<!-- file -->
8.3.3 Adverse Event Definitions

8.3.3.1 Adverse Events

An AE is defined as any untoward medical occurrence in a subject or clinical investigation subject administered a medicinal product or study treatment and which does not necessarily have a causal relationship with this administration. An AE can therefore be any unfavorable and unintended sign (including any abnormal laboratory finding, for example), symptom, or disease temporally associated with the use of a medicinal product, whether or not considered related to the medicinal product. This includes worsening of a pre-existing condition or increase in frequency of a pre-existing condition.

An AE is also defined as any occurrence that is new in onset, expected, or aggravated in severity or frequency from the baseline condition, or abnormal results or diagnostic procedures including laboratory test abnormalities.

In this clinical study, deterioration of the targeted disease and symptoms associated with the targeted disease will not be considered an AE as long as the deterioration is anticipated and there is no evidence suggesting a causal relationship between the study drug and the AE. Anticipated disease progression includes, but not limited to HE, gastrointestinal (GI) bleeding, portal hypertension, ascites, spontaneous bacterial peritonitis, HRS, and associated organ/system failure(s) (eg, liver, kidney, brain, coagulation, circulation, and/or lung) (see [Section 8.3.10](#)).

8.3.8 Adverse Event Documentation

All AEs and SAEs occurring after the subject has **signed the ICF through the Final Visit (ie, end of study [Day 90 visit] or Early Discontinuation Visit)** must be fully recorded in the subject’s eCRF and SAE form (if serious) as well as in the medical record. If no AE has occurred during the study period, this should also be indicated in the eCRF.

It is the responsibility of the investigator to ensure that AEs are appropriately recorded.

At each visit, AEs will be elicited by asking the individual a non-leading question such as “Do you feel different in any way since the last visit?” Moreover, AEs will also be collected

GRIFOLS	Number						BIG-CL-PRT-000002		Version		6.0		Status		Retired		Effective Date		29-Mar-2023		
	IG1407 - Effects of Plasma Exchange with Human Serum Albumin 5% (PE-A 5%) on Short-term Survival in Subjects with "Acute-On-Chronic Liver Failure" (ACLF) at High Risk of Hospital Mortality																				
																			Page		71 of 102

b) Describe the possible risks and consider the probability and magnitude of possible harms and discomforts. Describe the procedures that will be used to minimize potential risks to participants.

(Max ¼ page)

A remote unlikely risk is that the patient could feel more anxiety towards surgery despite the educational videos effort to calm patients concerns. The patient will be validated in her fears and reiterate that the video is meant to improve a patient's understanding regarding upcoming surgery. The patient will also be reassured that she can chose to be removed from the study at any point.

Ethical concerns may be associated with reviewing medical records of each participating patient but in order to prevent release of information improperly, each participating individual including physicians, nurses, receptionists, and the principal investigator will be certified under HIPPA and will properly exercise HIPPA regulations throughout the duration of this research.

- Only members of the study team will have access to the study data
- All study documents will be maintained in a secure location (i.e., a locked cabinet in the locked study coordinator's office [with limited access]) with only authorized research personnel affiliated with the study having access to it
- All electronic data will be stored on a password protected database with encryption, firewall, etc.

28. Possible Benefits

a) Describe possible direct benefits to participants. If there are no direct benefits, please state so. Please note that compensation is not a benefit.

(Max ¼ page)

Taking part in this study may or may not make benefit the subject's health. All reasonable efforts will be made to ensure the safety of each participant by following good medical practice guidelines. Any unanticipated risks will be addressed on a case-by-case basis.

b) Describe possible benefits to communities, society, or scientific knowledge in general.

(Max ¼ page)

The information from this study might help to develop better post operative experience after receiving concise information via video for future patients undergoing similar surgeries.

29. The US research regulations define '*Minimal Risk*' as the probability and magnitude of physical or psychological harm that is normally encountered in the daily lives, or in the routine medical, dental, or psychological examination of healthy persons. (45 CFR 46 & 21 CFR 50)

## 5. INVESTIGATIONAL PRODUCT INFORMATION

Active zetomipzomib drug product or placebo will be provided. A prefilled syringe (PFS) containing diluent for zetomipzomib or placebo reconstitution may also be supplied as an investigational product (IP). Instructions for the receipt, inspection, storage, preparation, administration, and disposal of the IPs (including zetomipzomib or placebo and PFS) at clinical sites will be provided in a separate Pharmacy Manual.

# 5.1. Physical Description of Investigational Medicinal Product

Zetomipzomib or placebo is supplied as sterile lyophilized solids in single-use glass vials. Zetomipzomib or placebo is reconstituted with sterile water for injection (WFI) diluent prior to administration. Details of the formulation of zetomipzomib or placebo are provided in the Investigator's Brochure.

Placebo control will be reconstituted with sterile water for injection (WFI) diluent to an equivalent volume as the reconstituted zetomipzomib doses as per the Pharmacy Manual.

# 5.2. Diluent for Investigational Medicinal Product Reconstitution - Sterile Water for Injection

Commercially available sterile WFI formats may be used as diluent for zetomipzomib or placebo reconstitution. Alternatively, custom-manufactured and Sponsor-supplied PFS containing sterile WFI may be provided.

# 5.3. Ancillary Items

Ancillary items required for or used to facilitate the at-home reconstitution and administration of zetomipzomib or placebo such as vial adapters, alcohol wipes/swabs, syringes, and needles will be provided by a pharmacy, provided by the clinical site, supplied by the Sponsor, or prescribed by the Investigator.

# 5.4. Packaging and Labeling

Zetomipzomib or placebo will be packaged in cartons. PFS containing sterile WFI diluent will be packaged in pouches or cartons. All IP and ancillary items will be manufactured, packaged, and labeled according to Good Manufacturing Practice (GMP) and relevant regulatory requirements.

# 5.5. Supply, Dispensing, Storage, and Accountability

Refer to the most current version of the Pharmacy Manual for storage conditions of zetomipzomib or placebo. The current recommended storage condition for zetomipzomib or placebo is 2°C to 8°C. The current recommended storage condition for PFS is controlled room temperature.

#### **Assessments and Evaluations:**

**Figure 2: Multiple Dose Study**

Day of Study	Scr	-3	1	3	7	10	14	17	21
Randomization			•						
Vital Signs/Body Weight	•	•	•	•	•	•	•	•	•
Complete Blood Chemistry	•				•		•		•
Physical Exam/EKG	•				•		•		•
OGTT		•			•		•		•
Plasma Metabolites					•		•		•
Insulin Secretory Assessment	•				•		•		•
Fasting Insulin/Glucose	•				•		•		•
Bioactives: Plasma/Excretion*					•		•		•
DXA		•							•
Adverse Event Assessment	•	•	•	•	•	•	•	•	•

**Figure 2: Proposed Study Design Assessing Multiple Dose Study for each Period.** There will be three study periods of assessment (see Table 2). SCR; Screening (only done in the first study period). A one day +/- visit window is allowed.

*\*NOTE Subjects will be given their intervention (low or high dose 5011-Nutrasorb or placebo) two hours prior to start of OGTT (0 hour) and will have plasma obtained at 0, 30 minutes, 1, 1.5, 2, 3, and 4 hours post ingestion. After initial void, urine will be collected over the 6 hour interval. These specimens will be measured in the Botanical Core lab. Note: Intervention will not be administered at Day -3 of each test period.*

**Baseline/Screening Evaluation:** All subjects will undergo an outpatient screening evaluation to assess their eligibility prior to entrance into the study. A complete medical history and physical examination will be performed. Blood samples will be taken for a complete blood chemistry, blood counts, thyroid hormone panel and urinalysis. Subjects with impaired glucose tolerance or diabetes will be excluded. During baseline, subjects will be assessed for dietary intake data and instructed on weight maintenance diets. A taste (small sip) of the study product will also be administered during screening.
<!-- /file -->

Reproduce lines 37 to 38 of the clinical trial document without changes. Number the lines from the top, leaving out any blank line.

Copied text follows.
# 5.4. Packaging and Labeling

Zetomipzomib or placebo will be packaged in cartons. PFS containing sterile WFI diluent will be packaged in pouches or cartons. All IP and ancillary items will be manufactured, packaged, and labeled according to Good Manufacturing Practice (GMP) and relevant regulatory requirements.